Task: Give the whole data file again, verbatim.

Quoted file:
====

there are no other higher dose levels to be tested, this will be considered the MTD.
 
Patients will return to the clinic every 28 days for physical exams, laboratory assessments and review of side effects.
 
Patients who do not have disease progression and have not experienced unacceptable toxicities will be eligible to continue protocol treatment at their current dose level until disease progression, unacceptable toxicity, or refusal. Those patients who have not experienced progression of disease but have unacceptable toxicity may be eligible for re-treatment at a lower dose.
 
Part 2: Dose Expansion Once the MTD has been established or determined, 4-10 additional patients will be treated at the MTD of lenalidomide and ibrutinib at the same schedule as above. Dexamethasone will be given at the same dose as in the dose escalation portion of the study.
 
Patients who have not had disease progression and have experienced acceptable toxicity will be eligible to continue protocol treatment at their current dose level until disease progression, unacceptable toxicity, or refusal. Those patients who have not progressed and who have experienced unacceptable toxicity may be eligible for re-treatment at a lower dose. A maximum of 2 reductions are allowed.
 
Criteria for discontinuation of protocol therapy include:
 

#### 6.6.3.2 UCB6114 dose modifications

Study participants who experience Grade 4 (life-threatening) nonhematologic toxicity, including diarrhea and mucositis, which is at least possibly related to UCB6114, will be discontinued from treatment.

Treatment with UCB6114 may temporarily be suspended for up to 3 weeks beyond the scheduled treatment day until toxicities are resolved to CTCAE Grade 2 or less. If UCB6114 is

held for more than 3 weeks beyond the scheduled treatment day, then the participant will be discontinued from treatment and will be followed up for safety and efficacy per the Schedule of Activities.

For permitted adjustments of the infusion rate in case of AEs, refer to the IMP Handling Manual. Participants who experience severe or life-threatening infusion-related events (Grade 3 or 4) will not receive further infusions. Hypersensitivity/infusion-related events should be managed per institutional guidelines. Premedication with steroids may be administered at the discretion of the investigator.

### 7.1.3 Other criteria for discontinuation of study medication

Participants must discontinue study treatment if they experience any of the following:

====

there are no other higher dose levels to be tested, this will be considered the MTD.
 
Patients will return to the clinic every 28 days for physical exams, laboratory assessments and review of side effects.
 
Patients who do not have disease progression and have not experienced unacceptable toxicities will be eligible to continue protocol treatment at their current dose level until disease progression, unacceptable toxicity, or refusal. Those patients who have not experienced progression of disease but have unacceptable toxicity may be eligible for re-treatment at a lower dose.
 
Part 2: Dose Expansion Once the MTD has been established or determined, 4-10 additional patients will be treated at the MTD of lenalidomide and ibrutinib at the same schedule as above. Dexamethasone will be given at the same dose as in the dose escalation portion of the study.
 
Patients who have not had disease progression and have experienced acceptable toxicity will be eligible to continue protocol treatment at their current dose level until disease progression, unacceptable toxicity, or refusal. Those patients who have not progressed and who have experienced unacceptable toxicity may be eligible for re-treatment at a lower dose. A maximum of 2 reductions are allowed.
 
Criteria for discontinuation of protocol therapy include:
 

#### 6.6.3.2 UCB6114 dose modifications

Study participants who experience Grade 4 (life-threatening) nonhematologic toxicity, including diarrhea and mucositis, which is at least possibly related to UCB6114, will be discontinued from treatment.

Treatment with UCB6114 may temporarily be suspended for up to 3 weeks beyond the scheduled treatment day until toxicities are resolved to CTCAE Grade 2 or less. If UCB6114 is

held for more than 3 weeks beyond the scheduled treatment day, then the participant will be discontinued from treatment and will be followed up for safety and efficacy per the Schedule of Activities.

For permitted adjustments of the infusion rate in case of AEs, refer to the IMP Handling Manual. Participants who experience severe or life-threatening infusion-related events (Grade 3 or 4) will not receive further infusions. Hypersensitivity/infusion-related events should be managed per institutional guidelines. Premedication with steroids may be administered at the discretion of the investigator.

### 7.1.3 Other criteria for discontinuation of study medication

Participants must discontinue study treatment if they experience any of the following: